Meanwhile, enterprises in the most challenging markets — often the most resilient and with the most innovative solutions to challenges like climate change, food security, and inclusion — are still largely untouched by investors and struggle to access the capital and support they need to scale. The places where resilience matters most – often the hardest markets to reach and with the enterprises perceived as riskiest – are still largely unbroached. For instance, developed countries received $60 billion more in clean energy investment than developing economies. Equipping these enterprises with the tools they need to grow and scale sustainably can change this equation. For example, Elen, which began 30 years ago as a small Kosovar company, with the benefit of support, has grown to become a leader in decarbonizing energy systems and digitizing the energy industry, completing thousands of projects across Europe for corporate clients to increase solar capacity to generate electricity.

When SMEs have the investment and tools they need to integrate resilience and sustainability into their business models from the outset

When SMEs have the investment and tools they need to integrate resilience and sustainability into their business models from the outset — through an ongoing process that empowers them to make the operational improvements to anticipate changing consumer demand, build competitive advantage, and anticipate and prepare for inevitable environmental and social change — they lower risk, gain ground with investors and potential corporate partners, and become agents of resilience and sustainability themselves. If the last two years have shown us anything, it’s that resilience is the differentiator of the thriving small businesses of the future.

Partnerships for the SDGs: Leveraging SMEs to Achieve Corporate Sustainability and Transform Communities

What’s next for the more than half of corporations that have yet to find a path to integrate sustainability and inclusion into their core business?

As corporations look for innovative strategies toward truly sustainable business models that advance their achievement of the SDGs, meet ESG criteria, and take advantage of Paul Polman’s “biggest business opportunity of all time,” they should leverage the strategic benefits of partnerships with organizations focused on giving small businesses the tools and knowledge they need to increase their resilience and sustainability as they grow.

Left turn neon arrowPartnerships with organizations that grow and scale impact-oriented companies with solutions that address the challenges of people and planet meet a valuable list of corporate strategic imperatives. Corporations can leverage the power of small businesses by:

  • Building entrepreneurial ecosystems in communities corporations depend on for success. Measurable corporate commitment to improving livelihoods in those communities increases its standing, augments its license to operate, and aligns its activities with the economic development goals of key stakeholders, whether local, regional, or national. This measurable impact can be tied to corporate ESG goals and demonstrably transform the most hard-to-reach communities around the world. Investing in the economic development of communities previously deemed “unreachable” by corporates is also strategic long-term play that creates new markets, enabling communities to purchase its products and services.
  • Accelerating a corporation’s advancement of multiple sustainability goals. An array of SDGs can be addressed by supporting pipelines of high- impact companies, depending on a corporation’s focus. For example, innovative agtech companies that maximize yields and absorb carbon addresses SDG2 (zero hunger) and SDG13 (climate resilience). Supporting enterprises that empower women address SDG5 (gender equality) and SDG8 (decent jobs and economic growth).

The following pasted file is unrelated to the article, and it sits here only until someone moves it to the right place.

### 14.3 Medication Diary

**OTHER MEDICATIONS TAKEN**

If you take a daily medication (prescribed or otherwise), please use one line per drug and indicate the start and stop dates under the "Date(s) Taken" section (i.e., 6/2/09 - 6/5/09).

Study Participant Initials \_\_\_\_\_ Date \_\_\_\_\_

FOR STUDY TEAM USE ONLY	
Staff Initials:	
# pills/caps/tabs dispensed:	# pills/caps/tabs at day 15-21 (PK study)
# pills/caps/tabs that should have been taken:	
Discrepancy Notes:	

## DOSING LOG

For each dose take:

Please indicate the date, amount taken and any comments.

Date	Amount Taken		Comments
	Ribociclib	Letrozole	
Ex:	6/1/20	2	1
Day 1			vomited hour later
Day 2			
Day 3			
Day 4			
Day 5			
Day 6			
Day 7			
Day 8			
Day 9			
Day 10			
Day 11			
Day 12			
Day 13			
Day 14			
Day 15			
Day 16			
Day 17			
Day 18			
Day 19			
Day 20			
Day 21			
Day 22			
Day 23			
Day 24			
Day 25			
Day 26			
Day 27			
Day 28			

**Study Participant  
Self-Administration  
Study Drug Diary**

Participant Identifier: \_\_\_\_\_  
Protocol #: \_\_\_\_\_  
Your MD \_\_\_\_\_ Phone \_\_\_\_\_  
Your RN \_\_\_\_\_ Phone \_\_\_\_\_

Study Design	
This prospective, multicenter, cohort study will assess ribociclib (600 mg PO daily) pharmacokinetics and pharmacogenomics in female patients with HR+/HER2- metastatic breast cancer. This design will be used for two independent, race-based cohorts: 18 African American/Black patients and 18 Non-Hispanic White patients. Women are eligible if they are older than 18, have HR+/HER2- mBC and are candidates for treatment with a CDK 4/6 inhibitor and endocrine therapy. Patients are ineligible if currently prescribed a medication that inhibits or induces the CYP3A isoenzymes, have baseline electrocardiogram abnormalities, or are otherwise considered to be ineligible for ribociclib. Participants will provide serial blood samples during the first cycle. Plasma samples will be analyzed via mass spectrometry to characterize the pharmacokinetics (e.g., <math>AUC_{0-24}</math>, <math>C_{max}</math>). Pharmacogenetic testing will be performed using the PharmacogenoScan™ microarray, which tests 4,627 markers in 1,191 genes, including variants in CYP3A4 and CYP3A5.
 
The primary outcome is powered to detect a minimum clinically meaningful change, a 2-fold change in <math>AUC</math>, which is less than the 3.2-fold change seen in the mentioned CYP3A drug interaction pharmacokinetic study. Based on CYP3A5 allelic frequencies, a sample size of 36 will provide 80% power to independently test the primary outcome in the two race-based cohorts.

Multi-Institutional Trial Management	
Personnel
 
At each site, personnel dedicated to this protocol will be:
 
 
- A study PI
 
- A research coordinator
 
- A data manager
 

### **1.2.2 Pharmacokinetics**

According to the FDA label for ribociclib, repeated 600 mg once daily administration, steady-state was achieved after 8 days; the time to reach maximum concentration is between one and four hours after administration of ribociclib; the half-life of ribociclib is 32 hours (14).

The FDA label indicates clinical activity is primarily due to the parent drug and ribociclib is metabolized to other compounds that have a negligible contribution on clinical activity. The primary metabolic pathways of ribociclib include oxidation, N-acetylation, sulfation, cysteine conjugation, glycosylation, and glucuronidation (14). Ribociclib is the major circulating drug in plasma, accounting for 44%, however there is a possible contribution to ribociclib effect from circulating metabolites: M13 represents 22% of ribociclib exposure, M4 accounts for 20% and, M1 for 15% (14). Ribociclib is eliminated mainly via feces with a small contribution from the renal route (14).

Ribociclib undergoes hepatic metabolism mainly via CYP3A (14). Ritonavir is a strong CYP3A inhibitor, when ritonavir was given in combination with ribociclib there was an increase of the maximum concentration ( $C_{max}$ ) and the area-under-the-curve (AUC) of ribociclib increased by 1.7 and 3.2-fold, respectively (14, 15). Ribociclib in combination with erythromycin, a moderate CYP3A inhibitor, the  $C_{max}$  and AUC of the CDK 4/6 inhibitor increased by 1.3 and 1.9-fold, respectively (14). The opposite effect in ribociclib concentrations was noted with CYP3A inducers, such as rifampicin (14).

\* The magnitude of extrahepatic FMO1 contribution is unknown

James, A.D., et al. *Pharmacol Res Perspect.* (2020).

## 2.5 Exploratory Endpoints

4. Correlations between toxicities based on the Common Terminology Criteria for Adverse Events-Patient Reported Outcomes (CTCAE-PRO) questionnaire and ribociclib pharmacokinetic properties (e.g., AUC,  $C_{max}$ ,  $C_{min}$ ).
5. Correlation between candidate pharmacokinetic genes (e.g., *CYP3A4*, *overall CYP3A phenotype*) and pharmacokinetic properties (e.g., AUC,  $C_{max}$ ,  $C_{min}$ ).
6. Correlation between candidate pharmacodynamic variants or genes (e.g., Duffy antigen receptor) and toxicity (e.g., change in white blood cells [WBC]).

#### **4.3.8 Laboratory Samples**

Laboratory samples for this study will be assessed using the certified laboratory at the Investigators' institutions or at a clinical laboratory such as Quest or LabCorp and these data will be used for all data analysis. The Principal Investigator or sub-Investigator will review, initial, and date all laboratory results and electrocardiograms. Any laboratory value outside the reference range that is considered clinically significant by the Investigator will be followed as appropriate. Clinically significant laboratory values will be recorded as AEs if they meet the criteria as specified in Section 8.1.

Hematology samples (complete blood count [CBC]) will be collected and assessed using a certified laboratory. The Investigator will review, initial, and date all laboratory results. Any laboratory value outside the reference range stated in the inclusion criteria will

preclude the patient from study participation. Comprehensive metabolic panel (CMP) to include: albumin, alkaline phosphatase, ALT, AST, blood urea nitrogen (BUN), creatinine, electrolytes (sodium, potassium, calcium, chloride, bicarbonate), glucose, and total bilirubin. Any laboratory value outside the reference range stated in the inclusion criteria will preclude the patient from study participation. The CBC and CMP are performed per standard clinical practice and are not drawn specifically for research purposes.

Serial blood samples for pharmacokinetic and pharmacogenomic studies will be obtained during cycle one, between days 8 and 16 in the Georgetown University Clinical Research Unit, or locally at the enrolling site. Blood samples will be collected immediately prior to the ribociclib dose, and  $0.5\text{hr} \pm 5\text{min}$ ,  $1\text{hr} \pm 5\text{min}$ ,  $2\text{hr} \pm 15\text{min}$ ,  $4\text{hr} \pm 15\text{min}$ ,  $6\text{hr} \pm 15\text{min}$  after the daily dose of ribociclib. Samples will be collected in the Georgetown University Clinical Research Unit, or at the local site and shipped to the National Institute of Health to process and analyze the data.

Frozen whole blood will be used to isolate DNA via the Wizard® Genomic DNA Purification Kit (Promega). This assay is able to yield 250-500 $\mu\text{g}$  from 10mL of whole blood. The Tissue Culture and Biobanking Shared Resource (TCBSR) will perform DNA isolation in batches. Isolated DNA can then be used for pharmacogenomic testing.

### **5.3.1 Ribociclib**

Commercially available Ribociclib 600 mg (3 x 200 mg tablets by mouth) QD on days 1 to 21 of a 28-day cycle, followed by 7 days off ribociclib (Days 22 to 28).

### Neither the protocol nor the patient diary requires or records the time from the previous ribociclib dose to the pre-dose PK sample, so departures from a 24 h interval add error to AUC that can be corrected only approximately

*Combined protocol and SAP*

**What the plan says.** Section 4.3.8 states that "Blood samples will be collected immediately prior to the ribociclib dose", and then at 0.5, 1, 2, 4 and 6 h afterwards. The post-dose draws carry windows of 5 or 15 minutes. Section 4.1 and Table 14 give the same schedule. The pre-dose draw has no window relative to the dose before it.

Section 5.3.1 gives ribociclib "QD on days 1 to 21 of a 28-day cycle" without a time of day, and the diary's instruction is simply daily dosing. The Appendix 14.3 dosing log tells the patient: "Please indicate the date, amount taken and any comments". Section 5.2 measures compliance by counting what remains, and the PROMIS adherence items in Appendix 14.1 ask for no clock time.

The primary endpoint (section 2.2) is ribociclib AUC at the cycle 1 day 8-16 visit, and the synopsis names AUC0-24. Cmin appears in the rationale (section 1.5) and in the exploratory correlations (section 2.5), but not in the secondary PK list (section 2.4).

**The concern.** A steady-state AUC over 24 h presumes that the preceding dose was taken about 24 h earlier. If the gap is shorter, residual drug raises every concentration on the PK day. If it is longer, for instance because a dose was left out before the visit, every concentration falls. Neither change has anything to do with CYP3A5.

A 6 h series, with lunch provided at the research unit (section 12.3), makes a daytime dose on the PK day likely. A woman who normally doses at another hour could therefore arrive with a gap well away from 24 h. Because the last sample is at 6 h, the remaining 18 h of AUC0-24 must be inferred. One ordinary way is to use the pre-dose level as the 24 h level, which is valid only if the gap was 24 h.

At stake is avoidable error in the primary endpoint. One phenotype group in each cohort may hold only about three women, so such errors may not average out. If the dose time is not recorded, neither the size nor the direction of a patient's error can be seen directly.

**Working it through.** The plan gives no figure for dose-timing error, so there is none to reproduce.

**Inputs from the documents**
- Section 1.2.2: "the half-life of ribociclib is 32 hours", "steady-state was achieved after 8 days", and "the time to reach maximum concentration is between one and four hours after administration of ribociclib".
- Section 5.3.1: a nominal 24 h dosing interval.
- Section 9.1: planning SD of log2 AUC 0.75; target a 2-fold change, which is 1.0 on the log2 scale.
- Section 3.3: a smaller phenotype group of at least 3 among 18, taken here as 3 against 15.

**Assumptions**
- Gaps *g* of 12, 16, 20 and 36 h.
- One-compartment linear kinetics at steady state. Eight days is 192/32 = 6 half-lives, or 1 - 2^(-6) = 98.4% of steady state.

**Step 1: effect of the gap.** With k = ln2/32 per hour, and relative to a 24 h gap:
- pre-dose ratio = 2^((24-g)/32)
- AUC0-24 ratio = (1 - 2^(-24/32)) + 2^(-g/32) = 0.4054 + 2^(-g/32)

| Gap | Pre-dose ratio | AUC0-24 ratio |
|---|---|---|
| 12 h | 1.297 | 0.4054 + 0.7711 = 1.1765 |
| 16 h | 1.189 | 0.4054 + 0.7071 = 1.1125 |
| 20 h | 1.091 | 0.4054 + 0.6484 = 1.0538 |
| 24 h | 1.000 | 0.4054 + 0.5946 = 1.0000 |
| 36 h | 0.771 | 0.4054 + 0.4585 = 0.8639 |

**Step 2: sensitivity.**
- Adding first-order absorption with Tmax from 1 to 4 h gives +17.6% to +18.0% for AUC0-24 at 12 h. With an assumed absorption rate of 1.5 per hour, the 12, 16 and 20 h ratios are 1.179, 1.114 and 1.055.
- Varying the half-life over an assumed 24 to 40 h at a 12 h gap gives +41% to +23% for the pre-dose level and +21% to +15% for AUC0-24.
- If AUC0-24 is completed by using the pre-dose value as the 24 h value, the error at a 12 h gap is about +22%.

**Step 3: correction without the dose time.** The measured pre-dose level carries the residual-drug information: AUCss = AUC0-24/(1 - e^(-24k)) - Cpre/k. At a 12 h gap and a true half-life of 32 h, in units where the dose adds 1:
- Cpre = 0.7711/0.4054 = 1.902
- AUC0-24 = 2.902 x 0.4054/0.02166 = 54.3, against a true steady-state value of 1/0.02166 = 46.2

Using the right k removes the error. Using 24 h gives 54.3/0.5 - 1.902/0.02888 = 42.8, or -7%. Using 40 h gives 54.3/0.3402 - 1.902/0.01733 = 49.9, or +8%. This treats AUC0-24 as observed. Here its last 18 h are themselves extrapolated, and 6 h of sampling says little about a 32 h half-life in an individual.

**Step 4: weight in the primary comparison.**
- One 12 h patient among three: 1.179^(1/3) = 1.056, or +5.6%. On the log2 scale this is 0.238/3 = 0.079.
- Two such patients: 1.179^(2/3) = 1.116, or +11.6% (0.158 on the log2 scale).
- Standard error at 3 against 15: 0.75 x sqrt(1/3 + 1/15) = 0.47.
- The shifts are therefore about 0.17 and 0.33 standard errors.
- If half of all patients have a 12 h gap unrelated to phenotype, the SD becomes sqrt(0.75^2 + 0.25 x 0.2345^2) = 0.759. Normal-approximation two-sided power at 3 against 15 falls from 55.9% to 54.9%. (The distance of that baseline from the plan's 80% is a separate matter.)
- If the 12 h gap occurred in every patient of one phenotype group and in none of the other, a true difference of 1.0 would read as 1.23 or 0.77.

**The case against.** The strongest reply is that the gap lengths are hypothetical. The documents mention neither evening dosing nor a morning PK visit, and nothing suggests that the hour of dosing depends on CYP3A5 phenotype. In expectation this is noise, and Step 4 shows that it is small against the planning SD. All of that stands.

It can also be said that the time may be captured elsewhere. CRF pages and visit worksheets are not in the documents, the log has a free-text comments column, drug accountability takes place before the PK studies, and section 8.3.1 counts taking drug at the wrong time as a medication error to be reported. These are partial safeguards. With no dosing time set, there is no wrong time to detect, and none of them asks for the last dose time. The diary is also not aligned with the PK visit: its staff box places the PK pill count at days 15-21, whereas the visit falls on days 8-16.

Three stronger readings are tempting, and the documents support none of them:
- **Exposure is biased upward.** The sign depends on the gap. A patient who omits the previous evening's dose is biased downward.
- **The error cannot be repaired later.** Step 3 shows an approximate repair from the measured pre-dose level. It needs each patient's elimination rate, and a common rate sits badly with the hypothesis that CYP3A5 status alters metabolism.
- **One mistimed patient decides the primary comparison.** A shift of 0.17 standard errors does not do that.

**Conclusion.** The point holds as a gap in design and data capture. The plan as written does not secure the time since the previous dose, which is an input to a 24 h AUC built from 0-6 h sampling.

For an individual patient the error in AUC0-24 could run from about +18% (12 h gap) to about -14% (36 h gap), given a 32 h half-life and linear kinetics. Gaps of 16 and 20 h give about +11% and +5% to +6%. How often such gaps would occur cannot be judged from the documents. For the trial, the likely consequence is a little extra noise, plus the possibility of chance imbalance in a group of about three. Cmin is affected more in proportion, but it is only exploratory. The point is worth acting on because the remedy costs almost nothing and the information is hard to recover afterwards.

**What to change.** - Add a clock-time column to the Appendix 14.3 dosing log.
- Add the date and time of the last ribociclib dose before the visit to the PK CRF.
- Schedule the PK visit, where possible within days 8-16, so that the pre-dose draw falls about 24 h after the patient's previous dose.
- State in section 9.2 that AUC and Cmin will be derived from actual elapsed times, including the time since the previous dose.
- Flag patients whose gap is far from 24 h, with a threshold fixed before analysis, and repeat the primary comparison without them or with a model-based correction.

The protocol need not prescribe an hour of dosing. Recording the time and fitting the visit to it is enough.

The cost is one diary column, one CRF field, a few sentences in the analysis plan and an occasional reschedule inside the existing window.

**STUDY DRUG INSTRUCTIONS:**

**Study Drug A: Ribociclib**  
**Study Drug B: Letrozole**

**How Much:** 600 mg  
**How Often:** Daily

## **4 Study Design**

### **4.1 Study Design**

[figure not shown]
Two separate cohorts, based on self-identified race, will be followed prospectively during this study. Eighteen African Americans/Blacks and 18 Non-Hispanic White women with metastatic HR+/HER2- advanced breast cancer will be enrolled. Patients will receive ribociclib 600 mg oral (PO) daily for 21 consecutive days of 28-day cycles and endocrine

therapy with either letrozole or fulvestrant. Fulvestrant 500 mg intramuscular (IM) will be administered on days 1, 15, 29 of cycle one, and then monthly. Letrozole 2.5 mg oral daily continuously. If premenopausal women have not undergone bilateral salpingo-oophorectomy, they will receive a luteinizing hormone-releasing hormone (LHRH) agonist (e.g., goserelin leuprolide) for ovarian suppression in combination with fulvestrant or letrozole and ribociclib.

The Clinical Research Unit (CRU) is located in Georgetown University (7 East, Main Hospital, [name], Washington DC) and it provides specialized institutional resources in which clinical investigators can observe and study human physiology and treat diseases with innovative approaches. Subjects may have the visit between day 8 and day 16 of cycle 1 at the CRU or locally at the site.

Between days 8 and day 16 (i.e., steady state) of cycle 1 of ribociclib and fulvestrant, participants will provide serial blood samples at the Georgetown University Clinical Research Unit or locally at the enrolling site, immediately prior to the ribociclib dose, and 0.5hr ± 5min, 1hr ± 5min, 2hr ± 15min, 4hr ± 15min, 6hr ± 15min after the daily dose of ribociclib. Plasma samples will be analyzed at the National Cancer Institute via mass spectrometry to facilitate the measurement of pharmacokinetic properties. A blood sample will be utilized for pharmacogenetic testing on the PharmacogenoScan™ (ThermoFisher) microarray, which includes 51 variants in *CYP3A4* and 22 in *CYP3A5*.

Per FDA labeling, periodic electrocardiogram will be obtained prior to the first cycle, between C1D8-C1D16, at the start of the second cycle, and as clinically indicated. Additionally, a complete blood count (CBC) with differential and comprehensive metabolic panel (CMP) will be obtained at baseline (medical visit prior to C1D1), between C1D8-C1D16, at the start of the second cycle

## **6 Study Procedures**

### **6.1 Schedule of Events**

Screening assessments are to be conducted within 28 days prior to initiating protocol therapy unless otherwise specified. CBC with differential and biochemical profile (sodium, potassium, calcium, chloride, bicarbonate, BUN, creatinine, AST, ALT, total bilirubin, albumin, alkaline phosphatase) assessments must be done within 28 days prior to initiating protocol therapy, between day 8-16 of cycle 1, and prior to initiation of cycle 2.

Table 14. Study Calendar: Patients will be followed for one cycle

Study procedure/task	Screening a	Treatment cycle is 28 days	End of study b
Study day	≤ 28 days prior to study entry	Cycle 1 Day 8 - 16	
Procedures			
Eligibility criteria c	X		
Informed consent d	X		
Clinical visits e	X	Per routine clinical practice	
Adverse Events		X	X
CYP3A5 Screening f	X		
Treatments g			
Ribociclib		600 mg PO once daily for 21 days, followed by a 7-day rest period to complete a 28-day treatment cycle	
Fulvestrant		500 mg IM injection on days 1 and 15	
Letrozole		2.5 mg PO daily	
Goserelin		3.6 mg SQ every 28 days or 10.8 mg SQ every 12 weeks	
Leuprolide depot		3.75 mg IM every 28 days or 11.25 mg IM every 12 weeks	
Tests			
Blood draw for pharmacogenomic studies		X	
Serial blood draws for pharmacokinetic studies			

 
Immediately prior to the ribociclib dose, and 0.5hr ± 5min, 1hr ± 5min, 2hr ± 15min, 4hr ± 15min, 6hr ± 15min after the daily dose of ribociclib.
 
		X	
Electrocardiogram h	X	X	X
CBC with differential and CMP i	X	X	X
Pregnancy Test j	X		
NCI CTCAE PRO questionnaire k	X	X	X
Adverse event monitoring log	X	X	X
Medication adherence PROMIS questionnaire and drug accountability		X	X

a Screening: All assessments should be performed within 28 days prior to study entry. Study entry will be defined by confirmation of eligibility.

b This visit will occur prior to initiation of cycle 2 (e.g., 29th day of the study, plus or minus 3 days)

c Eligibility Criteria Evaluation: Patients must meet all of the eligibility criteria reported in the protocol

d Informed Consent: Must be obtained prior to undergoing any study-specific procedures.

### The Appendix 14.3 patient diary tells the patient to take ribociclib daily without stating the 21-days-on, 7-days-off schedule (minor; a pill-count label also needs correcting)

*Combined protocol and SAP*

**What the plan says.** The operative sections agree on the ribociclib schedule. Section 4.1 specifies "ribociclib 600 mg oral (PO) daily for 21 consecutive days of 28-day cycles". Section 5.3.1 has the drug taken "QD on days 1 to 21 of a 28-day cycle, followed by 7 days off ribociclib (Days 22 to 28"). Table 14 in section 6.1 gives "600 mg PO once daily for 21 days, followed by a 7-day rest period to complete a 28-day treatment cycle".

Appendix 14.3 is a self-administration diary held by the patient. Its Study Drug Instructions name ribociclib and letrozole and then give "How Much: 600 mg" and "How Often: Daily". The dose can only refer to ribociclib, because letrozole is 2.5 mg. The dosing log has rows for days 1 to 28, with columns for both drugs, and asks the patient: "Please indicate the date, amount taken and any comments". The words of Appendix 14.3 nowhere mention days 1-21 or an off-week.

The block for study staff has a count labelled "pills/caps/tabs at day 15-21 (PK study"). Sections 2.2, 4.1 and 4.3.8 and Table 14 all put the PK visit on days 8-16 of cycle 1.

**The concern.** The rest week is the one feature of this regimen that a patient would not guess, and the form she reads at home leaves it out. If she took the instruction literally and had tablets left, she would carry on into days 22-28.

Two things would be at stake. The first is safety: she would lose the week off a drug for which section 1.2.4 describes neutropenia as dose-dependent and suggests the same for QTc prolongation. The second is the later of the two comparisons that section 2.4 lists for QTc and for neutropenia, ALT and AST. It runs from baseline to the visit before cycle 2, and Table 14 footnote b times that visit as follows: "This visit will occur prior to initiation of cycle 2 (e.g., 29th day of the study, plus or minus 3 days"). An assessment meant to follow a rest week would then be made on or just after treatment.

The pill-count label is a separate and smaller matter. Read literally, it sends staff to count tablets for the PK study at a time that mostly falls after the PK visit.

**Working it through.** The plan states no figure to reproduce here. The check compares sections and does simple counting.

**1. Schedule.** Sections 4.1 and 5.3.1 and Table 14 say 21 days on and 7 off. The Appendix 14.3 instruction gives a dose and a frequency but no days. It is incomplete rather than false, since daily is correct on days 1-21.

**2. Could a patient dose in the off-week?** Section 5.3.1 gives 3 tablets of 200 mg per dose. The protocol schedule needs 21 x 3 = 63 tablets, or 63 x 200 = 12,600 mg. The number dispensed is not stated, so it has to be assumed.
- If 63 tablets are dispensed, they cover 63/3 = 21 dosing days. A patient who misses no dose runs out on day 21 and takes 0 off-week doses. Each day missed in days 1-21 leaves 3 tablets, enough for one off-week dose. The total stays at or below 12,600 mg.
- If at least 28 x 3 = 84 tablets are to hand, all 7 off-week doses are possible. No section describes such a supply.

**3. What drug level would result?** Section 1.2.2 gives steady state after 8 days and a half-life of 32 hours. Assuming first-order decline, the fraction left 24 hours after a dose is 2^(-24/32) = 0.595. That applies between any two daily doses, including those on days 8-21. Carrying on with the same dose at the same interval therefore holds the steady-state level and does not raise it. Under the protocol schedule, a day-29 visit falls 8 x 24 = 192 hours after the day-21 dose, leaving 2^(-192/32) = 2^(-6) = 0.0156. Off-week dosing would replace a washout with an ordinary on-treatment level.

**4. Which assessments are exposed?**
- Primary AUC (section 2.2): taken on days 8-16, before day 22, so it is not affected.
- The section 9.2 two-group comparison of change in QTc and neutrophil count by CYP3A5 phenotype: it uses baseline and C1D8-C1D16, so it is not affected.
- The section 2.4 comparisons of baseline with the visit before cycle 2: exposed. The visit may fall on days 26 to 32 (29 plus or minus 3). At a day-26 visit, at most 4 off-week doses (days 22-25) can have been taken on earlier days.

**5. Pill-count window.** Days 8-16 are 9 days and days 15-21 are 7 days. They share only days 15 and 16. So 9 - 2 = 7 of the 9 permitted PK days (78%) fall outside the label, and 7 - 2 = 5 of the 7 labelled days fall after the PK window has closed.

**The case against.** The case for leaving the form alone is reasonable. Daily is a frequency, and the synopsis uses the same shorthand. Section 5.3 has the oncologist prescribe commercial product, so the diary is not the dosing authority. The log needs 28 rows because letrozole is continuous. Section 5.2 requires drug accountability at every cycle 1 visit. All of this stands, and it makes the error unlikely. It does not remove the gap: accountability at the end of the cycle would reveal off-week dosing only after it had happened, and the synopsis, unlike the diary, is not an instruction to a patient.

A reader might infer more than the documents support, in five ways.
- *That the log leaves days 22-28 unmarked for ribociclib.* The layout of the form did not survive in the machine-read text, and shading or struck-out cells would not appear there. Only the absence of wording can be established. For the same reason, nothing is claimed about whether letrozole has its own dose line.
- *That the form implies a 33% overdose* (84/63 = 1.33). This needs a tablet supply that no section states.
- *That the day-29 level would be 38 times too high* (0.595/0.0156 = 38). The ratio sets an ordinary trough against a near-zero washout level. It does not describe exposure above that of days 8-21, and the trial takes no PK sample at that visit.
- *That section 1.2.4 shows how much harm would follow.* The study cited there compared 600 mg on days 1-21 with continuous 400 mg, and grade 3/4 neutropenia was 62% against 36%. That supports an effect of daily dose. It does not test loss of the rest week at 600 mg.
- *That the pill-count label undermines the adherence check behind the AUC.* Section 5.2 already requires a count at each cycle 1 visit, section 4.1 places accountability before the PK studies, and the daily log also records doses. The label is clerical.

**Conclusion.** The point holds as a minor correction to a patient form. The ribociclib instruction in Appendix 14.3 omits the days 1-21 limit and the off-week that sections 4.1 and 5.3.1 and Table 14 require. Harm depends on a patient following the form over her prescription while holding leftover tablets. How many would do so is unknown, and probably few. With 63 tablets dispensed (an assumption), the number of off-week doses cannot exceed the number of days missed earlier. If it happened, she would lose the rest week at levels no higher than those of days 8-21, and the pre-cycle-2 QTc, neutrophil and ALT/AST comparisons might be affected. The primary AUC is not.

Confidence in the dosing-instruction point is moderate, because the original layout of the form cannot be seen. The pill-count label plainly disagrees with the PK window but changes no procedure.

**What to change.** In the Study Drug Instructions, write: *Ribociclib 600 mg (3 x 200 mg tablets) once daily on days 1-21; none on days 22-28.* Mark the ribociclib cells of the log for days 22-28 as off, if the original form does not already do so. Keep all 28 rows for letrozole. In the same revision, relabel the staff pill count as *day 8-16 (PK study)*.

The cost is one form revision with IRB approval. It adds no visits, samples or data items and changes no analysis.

• Diversifying corporate supply chains beyond traditional suppliers. Especially if new small business suppliers enable a corporate supply chain to become more inclusive, lower a company’s carbon footprint, raise living standards, or otherwise improve livelihoods in local communities, diversification can have a significant impact on a corporation’s long-term profitability, including its ability to meet its ESG or “net zero” criteria and mitigate risk and chances of supply chain disruption. A recent report by Acumen and others clearly demonstrated how impact-oriented small businesses have helped corporations solve business challenges along supply chains while driving progress on sustainability and inclusivity goals.
  • Gaining access to local market intelligence and emerging business models for potential investment. Over the past two years, corporates have pioneered the practice of becoming impact investors themselves, investing in sustainable small businesses as venture opportunities aligned with corporate strategic priorities. As Larry Fink, CEO and Chairman of BlackRock recently remarked, “the next 1,000 unicorns…won’t be a search engine, won’t be a media company, they’ll be businesses developing green hydrogen, green agriculture, green steel, or green cement.” Partnerships can mitigate the risk of corporate or corporate foundation investment as they move toward greater sustainability and resilience as well as provide a valuable window into community-led solutions that solve local challenges. This market intelligence on emerging innovations can “future proof” a business, allowing it to get in on the ground floor of new solutions, products, and services, potentially informing a company’s future direct investments or next product line in new markets.
  • Providing opportunities for companies to engage their employees in rewarding impact work as mentors, attracting the best talent and developing leadership skills.

Corporate partnerships with organizations whose mission it is to grow and invest in the most resilient enterprises in markets unreachable by traditional investors, like CEED Global, will get us closer, faster to surmounting the monumental social and environmental challenges we now face. Doubling down on resilience is the best avenue to achieve the trifecta of higher returns, sustainable solutions, and greater impact and inclusion. As 2022 poses the question of whether, what, and how to rebuild our economy post-pandemic, it’s clear that partnerships that accelerate the growth of the small business sector in emerging markets are an essential underpinning of what’s next.

As Director of Strategic Partnerships, Jeri Jensen works to scale CEED Global’s and SEAF’s work through innovative partnerships with corporations, foundations and international development organizations. She has been a leader in designing, developing and implementing partnerships that drive sustainability for corporations and other institutions and unleashing entrepreneurship as an inclusive ... Read more